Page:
Thursday, January 13, 2011

Block 6: Geriatrics and Neurology

Block 7 is over but I'm only now getting around to this post about Block 6. I have been mighty busy but the real reason is that this is a tough one to write. My two weeks on Neurology were interesting but my time on Geriatrics was downright depressing and I've been struggling to find a way to put a positive spin on those two weeks.

So, I'll procrastinate a bit more by starting w/ Neurology.

The Neurology consults I saw varied b/t fascinating learning experiences and down-right wastes of time. On the interesting front, I saw a patient with partial status epilepticus which I didn't even know could happen! Status epilepticus is when a person has a persistent seizure that lasts 30 minutes or longer. In fact, in rare cases, it can last days. The patient we saw presented with inability to speak. Of course, we were concerned for stroke but all the brain MRI was negative. An EEG (electroencephalogram) indicated a partial, but persistent seizure in area of the brain that forms speech. Fascinating.

It was great to watch the attending physicians do full neurological exams and then hear them think (aloud) through where the brain or spine lesion must be to cause the problems we saw. We actually diagnosed a lady with ALS (Lou Gehrig's) which was incredibly sad but important for me to see the early deficits.

In the wastes of time department, I have to give my Neurology peers credit. They end up seeing a lot of very boring patients with headaches and generalized weakness/deconditioning for every 1 legitimate neurological problem!

I must admit, I learned a lot less on my 2 weeks of Geriatrics. Geriatrics is a somewhat new sub-specialty that focuses on the needs of the elderly such as maintaining functional mobility, diagnosing and managing dementia and other memory problems, with a lot of cross-over into psychiatric disorders like anxiety and depression. This is important work, there is no doubt about it. And god bless the folks who go into this field! But, I found it very, very depressing. We spent a lot of time at a local nursing home as well as at RIC (Rehab Institute of Chicago) in addition to clinic and inpatient consults.

Thus far, I haven't much minded the aging process. While I'm not a fan of wrinkles and spend way too much money on skin preservation products, I otherwise have been fine with watching the 2* turn to 3* and with the 3* becoming 3*+1 each January 19th. While I'm not quite as svelte as I was before my metabolism slowed, I am likely in the best cardiovascular shape ever in my life and I expect to keep improving my performance in running and eventually in biking and swimming year by year. Plus, I have the ability to eat at very nice restaurants, live right on Lake Michigan in downtown Chicago, and travel to fun places with decent frequency, more so than 5 years ago, so if it requires aging to have that kind of financial freedom, so be it.

But, now, I'm starting to be afraid of aging. Not the next 40 years, necessarily, but the 30 years after that. I don't want to lose my ability to exercise, I don't want to lose my memory, and I don't want to lose my independence. Period. I know that doesn't happen to everyone, but it sure seems like it happens to a lot of folks!

In attempts to put a positive spin on this "fear", I've concluded two things. One, I'm going to focus on positive role models of aging. Like the 80 year olds that Runner's World often features who still run marathons or win Master's races. Like my three grandparents, who are still very active and fun. Second, I'm going to keep a mental list of things I enjoy and would be able to do even if I don't age the way I want to. Like, wearing a huge fancy hat to spectate the Kentucky Derby. Like, spa days. Like, becoming a better photographer. Like, reading, wine tasting, eating good food. Like learning about and watching (non-human) animal behavior.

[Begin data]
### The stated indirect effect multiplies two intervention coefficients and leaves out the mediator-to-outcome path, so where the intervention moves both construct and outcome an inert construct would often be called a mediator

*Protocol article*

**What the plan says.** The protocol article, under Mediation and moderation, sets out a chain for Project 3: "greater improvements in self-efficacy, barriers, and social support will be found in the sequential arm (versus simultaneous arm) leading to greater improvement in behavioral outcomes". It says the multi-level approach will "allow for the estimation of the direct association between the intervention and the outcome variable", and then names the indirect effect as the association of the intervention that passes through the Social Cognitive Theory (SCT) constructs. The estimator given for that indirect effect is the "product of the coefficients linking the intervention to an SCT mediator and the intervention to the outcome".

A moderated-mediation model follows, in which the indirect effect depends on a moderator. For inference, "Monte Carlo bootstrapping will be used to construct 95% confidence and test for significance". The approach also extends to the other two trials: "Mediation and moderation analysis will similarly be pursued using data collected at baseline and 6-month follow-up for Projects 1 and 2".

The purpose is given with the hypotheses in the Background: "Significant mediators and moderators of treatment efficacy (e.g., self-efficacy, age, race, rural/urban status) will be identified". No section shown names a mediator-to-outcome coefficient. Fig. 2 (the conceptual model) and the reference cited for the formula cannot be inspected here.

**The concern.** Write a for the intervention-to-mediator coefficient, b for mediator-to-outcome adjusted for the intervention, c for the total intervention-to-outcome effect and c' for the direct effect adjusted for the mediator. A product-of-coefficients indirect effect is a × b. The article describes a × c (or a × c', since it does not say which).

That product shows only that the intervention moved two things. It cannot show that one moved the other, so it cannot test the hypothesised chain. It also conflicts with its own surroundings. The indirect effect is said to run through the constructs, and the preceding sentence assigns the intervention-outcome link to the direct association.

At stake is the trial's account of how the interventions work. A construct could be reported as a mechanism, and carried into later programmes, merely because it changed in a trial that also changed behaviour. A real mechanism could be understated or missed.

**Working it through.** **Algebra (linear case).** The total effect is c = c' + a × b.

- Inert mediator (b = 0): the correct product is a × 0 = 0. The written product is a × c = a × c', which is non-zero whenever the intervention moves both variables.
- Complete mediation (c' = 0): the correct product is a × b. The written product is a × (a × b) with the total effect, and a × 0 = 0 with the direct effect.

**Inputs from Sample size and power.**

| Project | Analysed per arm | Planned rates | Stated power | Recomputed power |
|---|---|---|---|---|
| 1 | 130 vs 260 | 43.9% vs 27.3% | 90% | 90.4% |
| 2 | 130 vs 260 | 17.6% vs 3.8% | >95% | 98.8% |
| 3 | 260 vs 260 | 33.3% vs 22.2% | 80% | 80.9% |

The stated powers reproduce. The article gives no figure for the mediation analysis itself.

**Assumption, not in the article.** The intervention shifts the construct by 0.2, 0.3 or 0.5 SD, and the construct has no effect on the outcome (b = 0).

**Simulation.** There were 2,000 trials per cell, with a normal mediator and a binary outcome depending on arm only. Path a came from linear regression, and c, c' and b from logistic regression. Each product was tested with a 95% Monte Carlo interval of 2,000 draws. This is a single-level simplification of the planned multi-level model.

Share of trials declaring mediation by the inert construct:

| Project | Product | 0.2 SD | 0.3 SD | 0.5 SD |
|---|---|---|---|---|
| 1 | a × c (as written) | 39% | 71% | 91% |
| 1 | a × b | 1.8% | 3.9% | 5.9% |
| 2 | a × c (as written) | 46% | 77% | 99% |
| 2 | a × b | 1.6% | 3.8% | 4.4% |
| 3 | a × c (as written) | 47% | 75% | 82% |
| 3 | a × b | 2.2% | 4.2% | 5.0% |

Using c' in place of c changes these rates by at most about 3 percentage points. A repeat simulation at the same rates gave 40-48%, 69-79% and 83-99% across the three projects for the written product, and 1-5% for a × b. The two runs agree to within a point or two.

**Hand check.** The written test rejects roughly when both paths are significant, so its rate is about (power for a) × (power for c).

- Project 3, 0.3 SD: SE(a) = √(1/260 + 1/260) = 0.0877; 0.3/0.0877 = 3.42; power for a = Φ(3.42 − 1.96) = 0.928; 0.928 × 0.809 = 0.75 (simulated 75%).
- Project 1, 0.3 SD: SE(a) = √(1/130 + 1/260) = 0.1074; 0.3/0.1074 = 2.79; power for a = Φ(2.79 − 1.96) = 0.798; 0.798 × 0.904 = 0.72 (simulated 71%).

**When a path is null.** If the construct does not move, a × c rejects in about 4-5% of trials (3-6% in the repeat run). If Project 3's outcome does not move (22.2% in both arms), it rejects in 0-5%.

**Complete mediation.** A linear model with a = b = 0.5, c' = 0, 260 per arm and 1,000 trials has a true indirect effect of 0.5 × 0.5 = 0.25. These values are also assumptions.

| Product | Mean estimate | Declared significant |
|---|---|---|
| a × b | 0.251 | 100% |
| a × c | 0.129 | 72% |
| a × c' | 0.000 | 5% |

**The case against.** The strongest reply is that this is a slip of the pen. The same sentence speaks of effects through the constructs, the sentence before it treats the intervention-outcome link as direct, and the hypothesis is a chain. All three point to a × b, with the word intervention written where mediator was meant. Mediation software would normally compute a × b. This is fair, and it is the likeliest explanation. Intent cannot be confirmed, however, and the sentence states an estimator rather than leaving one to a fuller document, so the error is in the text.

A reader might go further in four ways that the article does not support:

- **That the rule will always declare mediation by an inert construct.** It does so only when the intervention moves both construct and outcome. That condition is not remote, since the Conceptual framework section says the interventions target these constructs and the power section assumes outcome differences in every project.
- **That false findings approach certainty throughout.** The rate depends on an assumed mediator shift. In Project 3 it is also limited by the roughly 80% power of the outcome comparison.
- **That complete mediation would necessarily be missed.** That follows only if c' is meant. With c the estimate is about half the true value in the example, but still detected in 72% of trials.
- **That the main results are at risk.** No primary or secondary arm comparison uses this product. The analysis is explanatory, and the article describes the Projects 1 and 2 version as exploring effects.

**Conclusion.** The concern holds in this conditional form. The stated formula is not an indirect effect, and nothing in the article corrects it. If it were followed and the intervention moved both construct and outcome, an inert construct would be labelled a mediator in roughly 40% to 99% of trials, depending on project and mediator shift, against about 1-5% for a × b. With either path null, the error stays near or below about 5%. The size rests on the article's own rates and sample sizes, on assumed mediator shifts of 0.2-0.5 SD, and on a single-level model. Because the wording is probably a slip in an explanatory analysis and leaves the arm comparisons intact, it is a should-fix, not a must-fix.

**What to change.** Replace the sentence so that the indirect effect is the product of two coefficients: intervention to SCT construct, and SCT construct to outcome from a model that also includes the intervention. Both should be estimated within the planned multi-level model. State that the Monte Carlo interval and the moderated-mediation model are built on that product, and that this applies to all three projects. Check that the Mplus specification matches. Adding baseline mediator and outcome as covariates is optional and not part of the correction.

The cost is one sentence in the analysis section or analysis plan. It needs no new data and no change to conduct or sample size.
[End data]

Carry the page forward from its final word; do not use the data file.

Over the past few years, I've really started to focus on my physical health and fitness. I'm trying to become an athlete. But I need to be sure I don't neglect my other interests that don't involve physical activity. Don't worry- I'll never neglect wine and food:) But I'd like to focus on reading more books and actively trying to learn more about photography. I'll have a good chance to work on this a bit in Hawaii, I suppose!

I hope this post didn't end up a downer. I tried to turn the experience around a bit and learn from it.

I'd love to hear thoughts from others- older and younger- on the aging process. What would you do if you couldn't be active?


  1. I'm not sure what I would do if I couldn't be active when I am older. There is a woman at the gym who is 97 years old and she is lifting weights and walking on the treadmill like she owns the place. I want to be that woman!

  2. Hi Val--Interesting insights! I'm 45 and have been running for 13 years, so I've been able to experience a bit of the body's aging in that regard. Quite simply, I don't recover like I used to; I'm not as flexible (even though I do yoga); and I get injured more easily. Depressing, yes, but I am not stopping anytime soon!

    As your read on my blog, I'm not so hot at diversifying b/c I am so in love with running. I think that one thing that will help me as I age is moving to a warmer climate in a beautiful setting, ie: the southwest.It's where I plan to be upon retirement and getting the kids off on their own. Being outside, taking hikes, just enjoying the scenery of the desert, more often than not really reaches me. Right now I'm in the middle of winter in Maryland, and not being able to run means not much time outside. It gets me down!